where the writers are
Dear Publisher, have you read my book yet?

For those who are trying to get their own views in print, take heart. I read not long ago (can't remember the article) that when Barack Obama was trying to get his first book published, he called the prospective publisher every week. "Have you read my book yet?" he would ask. So, taking a page out of HIS book, let me ask YOU, have you read MY book, Cryo Kid - Drawing a New Map yet? (available online at many sites, including Amazon (www.amazon.com) and Barnes and Noble (www.bn.com). You can even print out a few pages at www.iUniverse.com or buy an autographed copy from www.cryokid.com.
In real estate, the buy word is "location, location, location." When it comes to books, the motto is "persistence, persistence, persistence." It's also helpful to train for running a marathon just to get in the mood for selling your book over the long haul. To give further encouragement, described below are two works, a theatre piece and a non-fiction book, that persisted into the market place successfully:
The new play takes a look at the different ways people can become parents today -- among them adoption, egg donation, surrogacy, and in vitro reproductive assistance -- and has just opened at the Cornerstone Theater (a small theater), 2220 Beverly Blvd., Los Angeles. It runs until June 22. I haven't seen it yet, but it's good to know that, increasingly, parenting options available today are being openly discussed. My book, Cryokid - Drawing a New Map, presents this subject in literary form.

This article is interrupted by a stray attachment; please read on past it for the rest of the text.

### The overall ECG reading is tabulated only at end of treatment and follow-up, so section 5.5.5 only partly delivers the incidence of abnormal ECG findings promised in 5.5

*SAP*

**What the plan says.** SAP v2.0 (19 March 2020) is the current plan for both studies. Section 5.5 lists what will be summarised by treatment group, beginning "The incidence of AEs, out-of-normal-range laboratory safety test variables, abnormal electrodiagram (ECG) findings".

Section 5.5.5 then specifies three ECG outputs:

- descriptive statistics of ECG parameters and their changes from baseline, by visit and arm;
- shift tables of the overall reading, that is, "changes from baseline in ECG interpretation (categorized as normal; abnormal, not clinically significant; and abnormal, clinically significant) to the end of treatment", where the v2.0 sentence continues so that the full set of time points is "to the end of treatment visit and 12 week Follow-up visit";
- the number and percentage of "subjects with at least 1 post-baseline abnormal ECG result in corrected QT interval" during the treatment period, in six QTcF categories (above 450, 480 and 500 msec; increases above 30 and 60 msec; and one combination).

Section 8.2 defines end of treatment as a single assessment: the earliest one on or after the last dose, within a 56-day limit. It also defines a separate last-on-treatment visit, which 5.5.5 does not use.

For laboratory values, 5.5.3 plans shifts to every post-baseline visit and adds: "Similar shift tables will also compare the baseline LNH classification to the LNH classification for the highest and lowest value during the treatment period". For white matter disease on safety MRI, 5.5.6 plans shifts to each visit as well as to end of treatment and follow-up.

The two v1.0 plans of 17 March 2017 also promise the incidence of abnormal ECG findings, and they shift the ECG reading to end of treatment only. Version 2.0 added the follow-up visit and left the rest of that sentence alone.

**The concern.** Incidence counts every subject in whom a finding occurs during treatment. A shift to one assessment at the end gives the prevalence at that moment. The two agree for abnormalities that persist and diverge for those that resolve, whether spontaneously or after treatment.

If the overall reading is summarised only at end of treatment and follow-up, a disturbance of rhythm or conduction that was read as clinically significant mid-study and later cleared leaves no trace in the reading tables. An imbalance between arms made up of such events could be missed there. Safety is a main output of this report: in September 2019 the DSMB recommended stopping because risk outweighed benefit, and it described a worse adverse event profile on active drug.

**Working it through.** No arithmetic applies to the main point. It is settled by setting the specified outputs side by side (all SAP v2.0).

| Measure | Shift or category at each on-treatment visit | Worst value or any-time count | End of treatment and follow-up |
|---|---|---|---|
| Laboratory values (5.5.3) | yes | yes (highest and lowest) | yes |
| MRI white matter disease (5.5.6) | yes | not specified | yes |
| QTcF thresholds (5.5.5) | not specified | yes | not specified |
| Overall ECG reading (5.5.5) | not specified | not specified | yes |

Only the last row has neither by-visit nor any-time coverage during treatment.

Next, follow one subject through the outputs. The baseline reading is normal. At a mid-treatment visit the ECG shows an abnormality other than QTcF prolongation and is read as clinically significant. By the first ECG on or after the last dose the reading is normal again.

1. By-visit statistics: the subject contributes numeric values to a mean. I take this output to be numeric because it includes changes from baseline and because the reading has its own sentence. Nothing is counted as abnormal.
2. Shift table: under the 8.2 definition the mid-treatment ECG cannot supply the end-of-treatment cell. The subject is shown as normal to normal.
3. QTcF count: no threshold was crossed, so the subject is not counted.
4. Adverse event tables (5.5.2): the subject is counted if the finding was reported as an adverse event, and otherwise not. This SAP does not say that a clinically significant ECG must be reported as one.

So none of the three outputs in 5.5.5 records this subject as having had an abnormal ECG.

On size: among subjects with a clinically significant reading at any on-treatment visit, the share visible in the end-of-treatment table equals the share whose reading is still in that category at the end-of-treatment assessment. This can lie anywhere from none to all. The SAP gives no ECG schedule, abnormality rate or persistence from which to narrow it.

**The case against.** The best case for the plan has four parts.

Someday, the name of the play, is a commissioned theatrical endeavor built from the stories of aspiring parenthood participants in an outreach discussion group and authored by Julie Marie Myatt. It warranted a full page article in the LA Times (Sunday, May 23, F3, www.latimes.com) entitled "This baby talk is very serious," by Karen Wada. The play also discusses the parenting yearnings of disabled people. Resisting the urge to sum things up, Myatt decided to leave the endings of the group of stories she presents open to further discussion.
Recommended reading on reproductive advances in medicine, the non-fiction book has already been published in several editions by different publishers. It's Elaine Dewar's well researched The Second Tree: Of Clones, Chimeras, and Quests for Immortality, published in 2004 by Random House (http://www.randomhouse.ca). Some of her descriptions of medical imaging enter the realm of poetry. You can preview limited pages online. An updated version includes the words Stem Cell in the title.
So persist, persist, persist. You too can get your books published and run for President. It's the American Dream. Just keep asking, "Have you read my book yet?"